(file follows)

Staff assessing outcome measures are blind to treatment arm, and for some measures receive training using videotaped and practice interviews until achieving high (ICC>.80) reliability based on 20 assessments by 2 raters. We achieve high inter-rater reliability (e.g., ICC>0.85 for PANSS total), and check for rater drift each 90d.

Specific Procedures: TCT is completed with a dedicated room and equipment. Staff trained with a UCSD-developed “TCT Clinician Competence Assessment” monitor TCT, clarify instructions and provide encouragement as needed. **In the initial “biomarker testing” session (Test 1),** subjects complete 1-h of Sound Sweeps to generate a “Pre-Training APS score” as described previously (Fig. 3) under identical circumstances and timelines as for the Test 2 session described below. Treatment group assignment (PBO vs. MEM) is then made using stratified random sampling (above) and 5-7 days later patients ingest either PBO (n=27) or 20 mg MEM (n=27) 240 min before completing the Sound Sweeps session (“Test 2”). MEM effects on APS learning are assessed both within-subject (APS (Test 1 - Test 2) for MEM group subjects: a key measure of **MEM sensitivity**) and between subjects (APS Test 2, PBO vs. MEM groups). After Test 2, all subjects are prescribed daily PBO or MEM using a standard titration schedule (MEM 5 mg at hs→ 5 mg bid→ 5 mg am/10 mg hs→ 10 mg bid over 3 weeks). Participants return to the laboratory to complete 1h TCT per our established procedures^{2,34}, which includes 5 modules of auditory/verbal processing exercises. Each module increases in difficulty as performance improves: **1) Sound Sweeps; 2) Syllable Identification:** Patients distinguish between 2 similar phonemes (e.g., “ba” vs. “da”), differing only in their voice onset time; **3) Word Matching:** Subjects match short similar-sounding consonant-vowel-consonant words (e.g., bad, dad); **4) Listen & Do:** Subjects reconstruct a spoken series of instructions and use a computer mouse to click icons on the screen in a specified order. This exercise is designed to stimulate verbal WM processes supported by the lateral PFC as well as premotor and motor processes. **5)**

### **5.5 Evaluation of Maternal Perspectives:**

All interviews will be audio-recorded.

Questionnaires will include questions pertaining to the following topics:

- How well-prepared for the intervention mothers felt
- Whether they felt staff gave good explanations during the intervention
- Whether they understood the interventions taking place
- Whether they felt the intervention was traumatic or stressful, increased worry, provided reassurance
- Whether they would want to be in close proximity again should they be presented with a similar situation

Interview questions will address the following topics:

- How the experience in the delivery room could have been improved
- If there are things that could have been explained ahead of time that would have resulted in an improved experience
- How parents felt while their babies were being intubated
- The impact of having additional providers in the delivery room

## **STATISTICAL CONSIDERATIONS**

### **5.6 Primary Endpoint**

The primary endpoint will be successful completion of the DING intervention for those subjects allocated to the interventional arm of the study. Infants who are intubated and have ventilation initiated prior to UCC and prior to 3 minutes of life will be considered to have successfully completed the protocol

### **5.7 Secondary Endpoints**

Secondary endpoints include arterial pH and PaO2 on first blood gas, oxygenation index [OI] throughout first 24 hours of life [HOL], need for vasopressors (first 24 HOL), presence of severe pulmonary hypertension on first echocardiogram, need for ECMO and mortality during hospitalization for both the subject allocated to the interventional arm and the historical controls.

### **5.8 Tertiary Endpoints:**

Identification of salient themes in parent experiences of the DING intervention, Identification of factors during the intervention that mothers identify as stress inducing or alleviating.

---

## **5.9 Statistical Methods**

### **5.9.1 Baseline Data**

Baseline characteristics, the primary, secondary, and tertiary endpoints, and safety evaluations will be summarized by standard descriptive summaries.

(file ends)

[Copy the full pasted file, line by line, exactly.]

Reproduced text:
Staff assessing outcome measures are blind to treatment arm, and for some measures receive training using videotaped and practice interviews until achieving high (ICC>.80) reliability based on 20 assessments by 2 raters. We achieve high inter-rater reliability (e.g., ICC>0.85 for PANSS total), and check for rater drift each 90d.

Specific Procedures: TCT is completed with a dedicated room and equipment. Staff trained with a UCSD-developed “TCT Clinician Competence Assessment” monitor TCT, clarify instructions and provide encouragement as needed. **In the initial “biomarker testing” session (Test 1),** subjects complete 1-h of Sound Sweeps to generate a “Pre-Training APS score” as described previously (Fig. 3) under identical circumstances and timelines as for the Test 2 session described below. Treatment group assignment (PBO vs. MEM) is then made using stratified random sampling (above) and 5-7 days later patients ingest either PBO (n=27) or 20 mg MEM (n=27) 240 min before completing the Sound Sweeps session (“Test 2”). MEM effects on APS learning are assessed both within-subject (APS (Test 1 - Test 2) for MEM group subjects: a key measure of **MEM sensitivity**) and between subjects (APS Test 2, PBO vs. MEM groups). After Test 2, all subjects are prescribed daily PBO or MEM using a standard titration schedule (MEM 5 mg at hs→ 5 mg bid→ 5 mg am/10 mg hs→ 10 mg bid over 3 weeks). Participants return to the laboratory to complete 1h TCT per our established procedures^{2,34}, which includes 5 modules of auditory/verbal processing exercises. Each module increases in difficulty as performance improves: **1) Sound Sweeps; 2) Syllable Identification:** Patients distinguish between 2 similar phonemes (e.g., “ba” vs. “da”), differing only in their voice onset time; **3) Word Matching:** Subjects match short similar-sounding consonant-vowel-consonant words (e.g., bad, dad); **4) Listen & Do:** Subjects reconstruct a spoken series of instructions and use a computer mouse to click icons on the screen in a specified order. This exercise is designed to stimulate verbal WM processes supported by the lateral PFC as well as premotor and motor processes. **5)**

### **5.5 Evaluation of Maternal Perspectives:**

All interviews will be audio-recorded.

Questionnaires will include questions pertaining to the following topics:

- How well-prepared for the intervention mothers felt
- Whether they felt staff gave good explanations during the intervention
- Whether they understood the interventions taking place
- Whether they felt the intervention was traumatic or stressful, increased worry, provided reassurance
- Whether they would want to be in close proximity again should they be presented with a similar situation

Interview questions will address the following topics:

- How the experience in the delivery room could have been improved
- If there are things that could have been explained ahead of time that would have resulted in an improved experience
- How parents felt while their babies were being intubated
- The impact of having additional providers in the delivery room

## **STATISTICAL CONSIDERATIONS**

### **5.6 Primary Endpoint**

The primary endpoint will be successful completion of the DING intervention for those subjects allocated to the interventional arm of the study. Infants who are intubated and have ventilation initiated prior to UCC and prior to 3 minutes of life will be considered to have successfully completed the protocol

### **5.7 Secondary Endpoints**

Secondary endpoints include arterial pH and PaO2 on first blood gas, oxygenation index [OI] throughout first 24 hours of life [HOL], need for vasopressors (first 24 HOL), presence of severe pulmonary hypertension on first echocardiogram, need for ECMO and mortality during hospitalization for both the subject allocated to the interventional arm and the historical controls.

### **5.8 Tertiary Endpoints:**

Identification of salient themes in parent experiences of the DING intervention, Identification of factors during the intervention that mothers identify as stress inducing or alleviating.

---

## **5.9 Statistical Methods**

### **5.9.1 Baseline Data**

Baseline characteristics, the primary, secondary, and tertiary endpoints, and safety evaluations will be summarized by standard descriptive summaries.